This week we're once again taking a look at Ovid's Fasti, a correlation of the calendar and traditions associated with each of the Roman holidays through the year. This is part of an ongoing series, and our hypothesis is the original calendar of the Roman Republic was choreographed by the positions of the Sun and Moon, with each month beginning on the New Moon and reaching a crescendo with the Ides, correlating to the Full Moon.
Our holiday this week is February 22nd, and the Moon's in Sagittarius, the quest of the centaur. Ruled by Jupiter, philosophy and wisdom are in, but so is the big picture, engulfing our psyches in the magic, mystery and immenseness of the sky above. Distant horizons, foreign travel, and extended scenarios succumb to this expanded vision. Morals and piety are the hoped for offspring.
"Give incense to the family gods, ye virtuous ones, and offer food..."
Under stress these themes manifest as excess, whether through indulgence on the physical, mental, emotional or spiritual planes. If physical- you can put on weight. Mental- you talk too much or expound ideals wherein others have no idea what planet you're coming from. Emotional- memories are aggrandized into historic proportions. Spiritual- you're a crusader in God's master plan to lead the assault against the Anti-Christ in one final, decisive, epic battle. This is grandiose stuff.
Drawing from these stellar illustrations, on February 22nd Ovid is examining what it feels like to bring the extended (Sag) family (Moon) together, whether they reside near or far.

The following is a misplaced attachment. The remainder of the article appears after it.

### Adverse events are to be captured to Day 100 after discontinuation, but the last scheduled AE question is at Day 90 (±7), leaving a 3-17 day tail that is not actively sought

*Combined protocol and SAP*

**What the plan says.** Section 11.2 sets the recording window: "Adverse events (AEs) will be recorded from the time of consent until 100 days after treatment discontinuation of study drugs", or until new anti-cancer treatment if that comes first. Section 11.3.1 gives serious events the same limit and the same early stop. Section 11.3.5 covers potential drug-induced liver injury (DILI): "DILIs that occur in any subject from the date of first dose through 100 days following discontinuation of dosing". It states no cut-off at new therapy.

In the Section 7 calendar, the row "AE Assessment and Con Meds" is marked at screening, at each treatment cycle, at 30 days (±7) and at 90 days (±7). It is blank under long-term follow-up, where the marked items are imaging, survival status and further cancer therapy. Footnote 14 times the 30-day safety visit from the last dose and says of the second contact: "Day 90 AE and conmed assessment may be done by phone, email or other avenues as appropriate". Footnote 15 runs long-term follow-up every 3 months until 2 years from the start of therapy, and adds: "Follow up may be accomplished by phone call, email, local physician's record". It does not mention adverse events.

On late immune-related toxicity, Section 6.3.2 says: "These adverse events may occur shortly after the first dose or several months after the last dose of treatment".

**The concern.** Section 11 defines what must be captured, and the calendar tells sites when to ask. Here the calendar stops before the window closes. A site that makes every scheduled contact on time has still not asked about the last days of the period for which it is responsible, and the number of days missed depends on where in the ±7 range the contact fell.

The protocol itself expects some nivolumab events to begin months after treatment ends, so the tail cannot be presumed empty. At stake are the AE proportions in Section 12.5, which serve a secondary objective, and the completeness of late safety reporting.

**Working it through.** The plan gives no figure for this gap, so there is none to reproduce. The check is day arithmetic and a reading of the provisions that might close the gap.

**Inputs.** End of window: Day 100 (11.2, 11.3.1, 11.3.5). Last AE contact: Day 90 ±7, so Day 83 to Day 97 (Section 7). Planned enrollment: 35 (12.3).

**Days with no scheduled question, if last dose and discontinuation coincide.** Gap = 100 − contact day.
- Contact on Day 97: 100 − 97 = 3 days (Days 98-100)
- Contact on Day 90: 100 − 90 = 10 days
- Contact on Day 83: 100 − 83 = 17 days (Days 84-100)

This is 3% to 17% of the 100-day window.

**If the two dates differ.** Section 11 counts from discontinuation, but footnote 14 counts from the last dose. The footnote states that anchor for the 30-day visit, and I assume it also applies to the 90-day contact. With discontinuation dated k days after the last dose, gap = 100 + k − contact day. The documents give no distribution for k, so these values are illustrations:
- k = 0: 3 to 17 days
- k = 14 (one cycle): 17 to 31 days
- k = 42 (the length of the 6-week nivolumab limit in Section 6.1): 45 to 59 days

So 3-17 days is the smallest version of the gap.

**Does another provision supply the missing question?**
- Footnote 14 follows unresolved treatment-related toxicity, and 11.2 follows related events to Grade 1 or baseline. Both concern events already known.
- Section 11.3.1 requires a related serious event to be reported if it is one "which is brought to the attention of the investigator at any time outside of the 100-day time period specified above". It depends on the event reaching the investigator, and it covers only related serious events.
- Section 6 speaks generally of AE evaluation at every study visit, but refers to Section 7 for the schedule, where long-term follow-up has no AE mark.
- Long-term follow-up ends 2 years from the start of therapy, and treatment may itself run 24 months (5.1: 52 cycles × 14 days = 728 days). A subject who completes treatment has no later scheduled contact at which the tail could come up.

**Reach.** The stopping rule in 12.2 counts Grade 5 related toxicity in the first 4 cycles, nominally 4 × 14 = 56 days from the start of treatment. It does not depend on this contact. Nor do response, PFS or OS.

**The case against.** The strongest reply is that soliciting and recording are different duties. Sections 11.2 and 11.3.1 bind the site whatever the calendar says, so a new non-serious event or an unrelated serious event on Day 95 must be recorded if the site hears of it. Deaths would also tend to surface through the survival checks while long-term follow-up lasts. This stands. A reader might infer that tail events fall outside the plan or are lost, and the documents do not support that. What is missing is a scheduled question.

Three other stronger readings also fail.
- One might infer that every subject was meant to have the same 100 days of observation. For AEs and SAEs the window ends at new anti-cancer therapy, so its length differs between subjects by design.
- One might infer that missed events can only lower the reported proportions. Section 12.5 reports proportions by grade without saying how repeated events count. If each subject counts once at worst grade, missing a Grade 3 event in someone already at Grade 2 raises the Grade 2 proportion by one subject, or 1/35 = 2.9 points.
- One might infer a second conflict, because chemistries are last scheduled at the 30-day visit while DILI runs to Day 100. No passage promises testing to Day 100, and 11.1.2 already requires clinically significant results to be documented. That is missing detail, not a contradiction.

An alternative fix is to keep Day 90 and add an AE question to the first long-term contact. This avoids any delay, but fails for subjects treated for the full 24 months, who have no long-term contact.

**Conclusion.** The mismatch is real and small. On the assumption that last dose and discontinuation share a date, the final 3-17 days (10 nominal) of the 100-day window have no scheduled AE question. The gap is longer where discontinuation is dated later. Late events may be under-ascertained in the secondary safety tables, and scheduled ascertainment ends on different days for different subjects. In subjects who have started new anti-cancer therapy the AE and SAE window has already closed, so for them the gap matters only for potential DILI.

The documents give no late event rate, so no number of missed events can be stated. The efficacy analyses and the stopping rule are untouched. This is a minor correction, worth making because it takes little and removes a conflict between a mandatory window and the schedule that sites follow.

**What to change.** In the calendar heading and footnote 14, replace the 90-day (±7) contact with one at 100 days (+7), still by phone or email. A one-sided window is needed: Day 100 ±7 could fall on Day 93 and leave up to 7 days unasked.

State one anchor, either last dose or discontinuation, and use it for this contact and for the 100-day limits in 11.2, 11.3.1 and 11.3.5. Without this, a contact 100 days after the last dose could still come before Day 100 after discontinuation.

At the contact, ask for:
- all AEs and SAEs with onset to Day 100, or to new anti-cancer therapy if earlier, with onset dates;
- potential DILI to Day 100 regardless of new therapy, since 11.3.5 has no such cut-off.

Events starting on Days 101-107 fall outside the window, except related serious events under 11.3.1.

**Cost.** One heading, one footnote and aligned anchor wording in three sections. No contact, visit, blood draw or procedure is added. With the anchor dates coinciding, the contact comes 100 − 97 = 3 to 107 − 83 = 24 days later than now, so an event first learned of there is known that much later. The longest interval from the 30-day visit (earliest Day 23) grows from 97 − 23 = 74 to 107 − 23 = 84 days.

"The next day received its name of Caristia from dear (cari) kinsfolk. A crowd of near relations comes to meet the family gods. Sweet it is, no doubt, to recall our thoughts to the living soon as they have dwelt upon the grave and on the dear ones dead and gone; sweet, too, after so many lost, to look upon those of our blood who are left, and to count kin with them. Come none but the innocent! Far, far from here be the unnatural brother, and the mother who is harsh to her own offspring, he whose father lives too long, he who reckons up his mother's years, and the unkind mother-in-law who hates and maltreats her daughter-in-law."
As we saw when the Moon was in Libra, Ovid can look at both sides of an issues, examining the full spectrum of possibilities. He does so here again, calling out for the innocent and those who adhere to moral sensibilities, but then conjuring those examples where families have fallen furthest from the mark, going to the opposite extreme of immorality and sacrelige. Thus, some of mythology's most tragic figures are recalled on this date; of Ino, who boiled her son, Procne also served up hers, and Medea, the witch from Colchis, committed fratricide and other horrors. But one dynasty puts the others to shame, leaving contemporary soaps in the proverbial dust. The House of Atreus weaves a web so knotted and confounded as to set the substandard for literary generations to follow: When his adulterous wife gives away his Golden Fleece and leaves a cuckold's feather in its place, Atreus murders his incestuous brother's children and serves them as a stew, and that's just the hors d'oeuvres.
Sagittarian themes can be out there.